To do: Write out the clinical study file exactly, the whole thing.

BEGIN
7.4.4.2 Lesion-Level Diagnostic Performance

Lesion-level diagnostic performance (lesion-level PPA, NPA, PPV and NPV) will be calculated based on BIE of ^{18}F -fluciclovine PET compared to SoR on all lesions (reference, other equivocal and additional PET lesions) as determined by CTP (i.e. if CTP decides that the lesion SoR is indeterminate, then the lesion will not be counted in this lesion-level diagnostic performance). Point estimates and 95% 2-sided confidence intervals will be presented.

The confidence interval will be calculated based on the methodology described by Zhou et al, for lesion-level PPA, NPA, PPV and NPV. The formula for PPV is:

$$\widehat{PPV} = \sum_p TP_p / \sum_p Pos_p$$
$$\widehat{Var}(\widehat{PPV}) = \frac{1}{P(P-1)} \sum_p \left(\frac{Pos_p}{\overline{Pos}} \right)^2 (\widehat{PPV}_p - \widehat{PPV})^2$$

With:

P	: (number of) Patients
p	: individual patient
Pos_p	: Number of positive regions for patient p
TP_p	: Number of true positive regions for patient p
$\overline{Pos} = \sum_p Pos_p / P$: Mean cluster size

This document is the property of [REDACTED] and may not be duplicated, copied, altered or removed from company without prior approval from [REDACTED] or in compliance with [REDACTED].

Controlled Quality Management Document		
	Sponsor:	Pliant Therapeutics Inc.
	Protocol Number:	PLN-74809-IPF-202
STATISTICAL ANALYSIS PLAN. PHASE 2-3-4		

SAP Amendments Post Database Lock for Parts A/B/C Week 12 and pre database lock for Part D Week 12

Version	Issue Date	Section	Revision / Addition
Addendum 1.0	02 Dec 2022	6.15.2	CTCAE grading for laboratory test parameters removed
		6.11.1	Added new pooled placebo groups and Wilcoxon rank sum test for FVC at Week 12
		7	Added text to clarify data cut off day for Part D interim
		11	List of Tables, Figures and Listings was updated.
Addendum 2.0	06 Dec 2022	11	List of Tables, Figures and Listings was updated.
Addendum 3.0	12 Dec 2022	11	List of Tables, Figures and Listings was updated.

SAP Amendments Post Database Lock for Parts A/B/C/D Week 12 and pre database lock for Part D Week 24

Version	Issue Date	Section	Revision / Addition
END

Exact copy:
7.4.4.2 Lesion-Level Diagnostic Performance

Lesion-level diagnostic performance (lesion-level PPA, NPA, PPV and NPV) will be calculated based on BIE of ^{18}F -fluciclovine PET compared to SoR on all lesions (reference, other equivocal and additional PET lesions) as determined by CTP (i.e. if CTP decides that the lesion SoR is indeterminate, then the lesion will not be counted in this lesion-level diagnostic performance). Point estimates and 95% 2-sided confidence intervals will be presented.

The confidence interval will be calculated based on the methodology described by Zhou et al, for lesion-level PPA, NPA, PPV and NPV. The formula for PPV is:

$$\widehat{PPV} = \sum_p TP_p / \sum_p Pos_p$$
$$\widehat{Var}(\widehat{PPV}) = \frac{1}{P(P-1)} \sum_p \left(\frac{Pos_p}{\overline{Pos}} \right)^2 (\widehat{PPV}_p - \widehat{PPV})^2$$

With:

P	: (number of) Patients
p	: individual patient
Pos_p	: Number of positive regions for patient p
TP_p	: Number of true positive regions for patient p
$\overline{Pos} = \sum_p Pos_p / P$: Mean cluster size

This document is the property of [REDACTED] and may not be duplicated, copied, altered or removed from company without prior approval from [REDACTED] or in compliance with [REDACTED].

Controlled Quality Management Document		
	Sponsor:	Pliant Therapeutics Inc.
	Protocol Number:	PLN-74809-IPF-202
STATISTICAL ANALYSIS PLAN. PHASE 2-3-4		

SAP Amendments Post Database Lock for Parts A/B/C Week 12 and pre database lock for Part D Week 12

Version	Issue Date	Section	Revision / Addition
Addendum 1.0	02 Dec 2022	6.15.2	CTCAE grading for laboratory test parameters removed
		6.11.1	Added new pooled placebo groups and Wilcoxon rank sum test for FVC at Week 12
		7	Added text to clarify data cut off day for Part D interim
		11	List of Tables, Figures and Listings was updated.
Addendum 2.0	06 Dec 2022	11	List of Tables, Figures and Listings was updated.
Addendum 3.0	12 Dec 2022	11	List of Tables, Figures and Listings was updated.

SAP Amendments Post Database Lock for Parts A/B/C/D Week 12 and pre database lock for Part D Week 24

Version	Issue Date	Section	Revision / Addition